In the eight years since ending his second term as Florida governor, Jeb Bush has become a wealthy man.
Worth just $1.3 million when he left office in 2007, $700K less than when he went in, Bush’s net worth has grown substantially. Mostly, it was through a lucrative combination of consulting, the lecture circuit, real estate development, advising international investment firms and serving on corporate boards.
A diverse portfolio might be good for business, writes Joseph Tanfani of the Los Angeles Times, but it could complicate a prospective presidential bid. Bush could be exposed to criticism similar to what fellow Republican Mitt Romney faced in 2012, which ultimately hobbled his bid for the presidency.
While the 61-year-old former governor has not officially entered the 2016 presidential race, he does seem to be posturing for a political future. For example, he is resigning from Tenet Healthcare Corp. — the firm that has profited from Obamacare.
As of December 31, Bush will also end his consulting contract with British bank Barclays.
Aides tell the Times that Bush ended delivering paid speeches to devote his time to meeting with potential donors. These are moves clearly testing the waters for what supporters call a “visionary” style of campaigning.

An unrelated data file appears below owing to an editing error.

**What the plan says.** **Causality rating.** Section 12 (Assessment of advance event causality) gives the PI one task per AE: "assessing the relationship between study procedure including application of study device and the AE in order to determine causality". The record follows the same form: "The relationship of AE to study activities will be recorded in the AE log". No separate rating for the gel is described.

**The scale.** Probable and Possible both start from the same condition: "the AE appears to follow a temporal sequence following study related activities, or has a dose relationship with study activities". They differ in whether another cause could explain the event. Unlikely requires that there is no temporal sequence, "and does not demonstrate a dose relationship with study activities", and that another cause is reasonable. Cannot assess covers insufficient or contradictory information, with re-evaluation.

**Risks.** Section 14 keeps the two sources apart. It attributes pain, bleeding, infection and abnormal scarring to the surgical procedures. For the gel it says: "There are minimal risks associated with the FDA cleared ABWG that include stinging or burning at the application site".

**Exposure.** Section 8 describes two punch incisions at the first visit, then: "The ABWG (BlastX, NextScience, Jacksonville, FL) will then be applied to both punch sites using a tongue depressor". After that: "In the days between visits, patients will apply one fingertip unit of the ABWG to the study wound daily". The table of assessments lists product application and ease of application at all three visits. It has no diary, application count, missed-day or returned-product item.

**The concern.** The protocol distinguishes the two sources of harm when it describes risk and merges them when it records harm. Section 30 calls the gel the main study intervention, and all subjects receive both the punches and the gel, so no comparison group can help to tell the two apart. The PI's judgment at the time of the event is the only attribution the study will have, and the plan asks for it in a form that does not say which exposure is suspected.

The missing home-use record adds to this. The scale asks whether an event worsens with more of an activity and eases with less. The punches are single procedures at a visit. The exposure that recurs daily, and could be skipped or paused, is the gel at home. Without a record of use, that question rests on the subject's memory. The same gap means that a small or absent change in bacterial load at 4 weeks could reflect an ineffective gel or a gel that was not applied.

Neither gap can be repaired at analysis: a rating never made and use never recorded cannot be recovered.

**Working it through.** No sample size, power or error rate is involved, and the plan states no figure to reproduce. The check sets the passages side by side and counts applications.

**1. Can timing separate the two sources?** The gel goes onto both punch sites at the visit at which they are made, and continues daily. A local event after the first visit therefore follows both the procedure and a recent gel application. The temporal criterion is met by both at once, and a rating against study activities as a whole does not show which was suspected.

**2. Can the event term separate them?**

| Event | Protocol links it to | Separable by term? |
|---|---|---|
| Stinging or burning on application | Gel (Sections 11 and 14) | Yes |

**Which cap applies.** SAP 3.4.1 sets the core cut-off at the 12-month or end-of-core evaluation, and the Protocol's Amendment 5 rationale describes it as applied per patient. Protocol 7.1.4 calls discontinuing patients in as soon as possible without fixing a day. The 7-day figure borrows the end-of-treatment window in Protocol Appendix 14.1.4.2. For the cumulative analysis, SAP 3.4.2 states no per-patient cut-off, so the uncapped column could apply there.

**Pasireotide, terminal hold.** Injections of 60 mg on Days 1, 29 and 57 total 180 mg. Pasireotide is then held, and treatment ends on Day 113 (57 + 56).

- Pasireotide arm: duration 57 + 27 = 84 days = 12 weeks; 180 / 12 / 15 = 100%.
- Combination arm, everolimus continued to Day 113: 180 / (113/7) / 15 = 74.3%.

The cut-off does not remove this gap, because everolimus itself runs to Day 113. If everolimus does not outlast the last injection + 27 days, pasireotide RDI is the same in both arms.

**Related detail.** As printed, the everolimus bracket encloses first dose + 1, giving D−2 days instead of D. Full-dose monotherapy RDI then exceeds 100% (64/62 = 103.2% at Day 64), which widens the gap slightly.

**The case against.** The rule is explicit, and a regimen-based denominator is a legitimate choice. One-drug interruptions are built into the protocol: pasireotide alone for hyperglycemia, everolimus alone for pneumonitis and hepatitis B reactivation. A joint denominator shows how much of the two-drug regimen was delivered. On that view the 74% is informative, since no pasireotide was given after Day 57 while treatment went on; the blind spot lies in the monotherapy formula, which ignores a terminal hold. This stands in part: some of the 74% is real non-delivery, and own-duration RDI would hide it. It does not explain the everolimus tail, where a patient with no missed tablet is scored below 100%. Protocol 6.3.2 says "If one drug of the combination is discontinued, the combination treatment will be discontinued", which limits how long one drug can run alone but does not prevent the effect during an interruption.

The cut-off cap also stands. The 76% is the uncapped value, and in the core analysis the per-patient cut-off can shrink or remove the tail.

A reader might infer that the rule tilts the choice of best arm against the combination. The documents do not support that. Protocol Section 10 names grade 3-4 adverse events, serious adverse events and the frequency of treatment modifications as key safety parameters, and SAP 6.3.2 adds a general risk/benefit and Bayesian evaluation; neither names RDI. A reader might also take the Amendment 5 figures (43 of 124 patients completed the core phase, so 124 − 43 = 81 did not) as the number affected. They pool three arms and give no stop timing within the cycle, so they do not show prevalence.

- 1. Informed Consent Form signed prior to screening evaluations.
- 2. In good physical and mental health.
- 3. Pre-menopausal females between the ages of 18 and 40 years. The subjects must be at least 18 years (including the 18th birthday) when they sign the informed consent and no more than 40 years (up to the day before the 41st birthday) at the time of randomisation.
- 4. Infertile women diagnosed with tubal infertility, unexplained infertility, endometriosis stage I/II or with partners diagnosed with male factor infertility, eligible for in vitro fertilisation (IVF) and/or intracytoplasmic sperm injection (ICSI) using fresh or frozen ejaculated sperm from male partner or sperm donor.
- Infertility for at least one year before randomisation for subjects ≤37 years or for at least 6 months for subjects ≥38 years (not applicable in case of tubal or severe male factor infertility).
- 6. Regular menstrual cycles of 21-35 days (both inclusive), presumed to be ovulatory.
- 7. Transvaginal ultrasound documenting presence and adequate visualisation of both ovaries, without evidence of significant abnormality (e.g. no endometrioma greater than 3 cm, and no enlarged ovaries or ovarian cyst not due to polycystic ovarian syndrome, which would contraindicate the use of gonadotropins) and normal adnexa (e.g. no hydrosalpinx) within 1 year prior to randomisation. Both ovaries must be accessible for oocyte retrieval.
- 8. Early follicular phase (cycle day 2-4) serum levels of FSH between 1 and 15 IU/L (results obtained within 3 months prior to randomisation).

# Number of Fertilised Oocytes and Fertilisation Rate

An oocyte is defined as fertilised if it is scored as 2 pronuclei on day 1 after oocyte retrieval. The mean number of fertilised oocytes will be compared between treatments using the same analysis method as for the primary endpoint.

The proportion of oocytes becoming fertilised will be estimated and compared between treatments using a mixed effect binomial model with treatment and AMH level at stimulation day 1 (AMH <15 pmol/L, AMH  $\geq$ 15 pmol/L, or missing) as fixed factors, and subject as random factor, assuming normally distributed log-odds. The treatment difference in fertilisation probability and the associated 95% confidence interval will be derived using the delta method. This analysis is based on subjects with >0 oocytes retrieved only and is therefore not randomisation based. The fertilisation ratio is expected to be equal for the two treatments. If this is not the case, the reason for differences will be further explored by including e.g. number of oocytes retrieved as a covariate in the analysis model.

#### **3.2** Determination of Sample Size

But his detractors point out that Bush’s business record, much of which embroiled in international finance and a handful of questionable investments in South Florida, could overshadow his bid to follow father George H.W. Bush and older brother George W. Bush into the White House.
In 2013, Bush moved into private equity – a highly speculative, yet profitable world — joined by former banking executives and a Chinese airline company for wagering on natural gas exploration. One fund, based in the United Kingdom, is structured to shield foreign investors from taxes in the U.S.
Bush’s three privately held funds raised a total of $127 million for investments in domestic and foreign companies, something rather small for the private equity realm, said Bill Parish, a Portland, Oregon-based investor.
Parish told the Times that regardless of size, ambiguous investment vehicles, especially those overseas, would undoubtedly raise questions during a campaign, particularly who is working behind the scenes and what is the nature of their dealings.
Bush entered politics in 1986, becoming Florida’s secretary of commerce. He left briefly in 1988 to work with his father – vice president at the time – on his White House campaign.
After losing his first attempt at the Florida governorship in 1994, the younger Bush won four years later, to later become Florida’s first Republican governor to serve two consecutive terms.
Once leaving office in 2007, Bush established the management consulting firm Jeb Bush and Associates. Jeb Bush Jr., Jeb’s son, serves as managing partner. That year, Bush also became an adviser to New York investment bank Lehman Brothers.
With Lehman’s 2008 collapse and subsequent bankruptcy during the global financial meltdown, Bush moved to Barclays, the London-based financial services giant, which took over Lehman Brothers’ North American operations.